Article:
Florence Ballard is a figure who continues to haunt the history of the Supremes -- the founder and the lost child all at once; it's impossible not to feel a terrible sadness for the fate she endured. 14 of the 18 songs on this collection were recorded in 1968, as Ballard took the first steps to a solo career that never quite happened. Discovered long after her death in 1976 (at age 32), they were bootlegged heavily,and only allowed to trickle out furtively -- the very fact that this CD is a release of the Spectrum label -- a European catalog item -- shows how obscure the material is; if, say, ABKCO Records uncovered 13 completed solo songs by Brian Jones, you can bet they wouldn't be snuck out into the mid-priced European marketplace. They aren't exactly a revelation, though there's a lot of good work here. At last granted a place in the spotlight, Ballard's gritty, tough, yet still very alluring voice was seeking the right vehicle, on songs like "The Impossible Dream," "Yesterday," and "It's Not Unusual," and even crossing into the Supremes territory on the exciting and sensuous "It Doesn't Matter How I Say It" (which came out as a single at the time). Listening to "Stay in Love" or "Walk On By," one realizes a strange dichotomy -- Ballard's voice isn't overtly "pretty" in the manner of Diana Ross, but she gets into a groove and she sings pretty; on "Goin' Out of My Head" and "You Bring Out the Sweetness in Me," a different split is evident, as she sings with a mix of raw power and terrible vulnerability. The arrangements are (mostly) sympathetic to her abilities, and at least two-thirds of what is here was definitely releasable by any reasonable standard -- that it was, instead, buried is yet another offense committed against this tragic figure. The 1968-vintage sides have been augmented by four songs featuring Ballard from the Supremes catalog, "Buttered Popcorn" from Meet The Supremes, "Ain't That Good News," the previously unissued "Hey Baby" (from the same 1961 sessions that yielded "Buttered Popcorn"), and the previously unissued "Heavenly Father." The annotation is thorough, and the sound is very good, and why this material isn't in a U.S. catalog, and hasn't been written about more extensively -- if only for a change of pace from the last (or inevitable next) Supremes hits compilation issued here -- is anyone's guess.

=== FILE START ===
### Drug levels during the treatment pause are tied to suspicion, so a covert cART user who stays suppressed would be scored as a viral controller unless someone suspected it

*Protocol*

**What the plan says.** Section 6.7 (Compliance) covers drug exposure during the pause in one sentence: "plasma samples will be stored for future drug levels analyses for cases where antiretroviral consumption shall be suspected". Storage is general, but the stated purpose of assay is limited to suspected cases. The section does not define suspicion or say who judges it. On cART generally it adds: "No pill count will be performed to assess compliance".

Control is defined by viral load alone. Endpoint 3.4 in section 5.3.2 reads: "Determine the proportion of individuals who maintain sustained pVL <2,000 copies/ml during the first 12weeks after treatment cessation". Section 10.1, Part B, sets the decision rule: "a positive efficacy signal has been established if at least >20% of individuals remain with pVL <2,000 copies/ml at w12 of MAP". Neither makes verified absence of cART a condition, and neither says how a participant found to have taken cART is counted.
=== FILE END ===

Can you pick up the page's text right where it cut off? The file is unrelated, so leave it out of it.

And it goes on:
AllMusic Review by Bruce Eder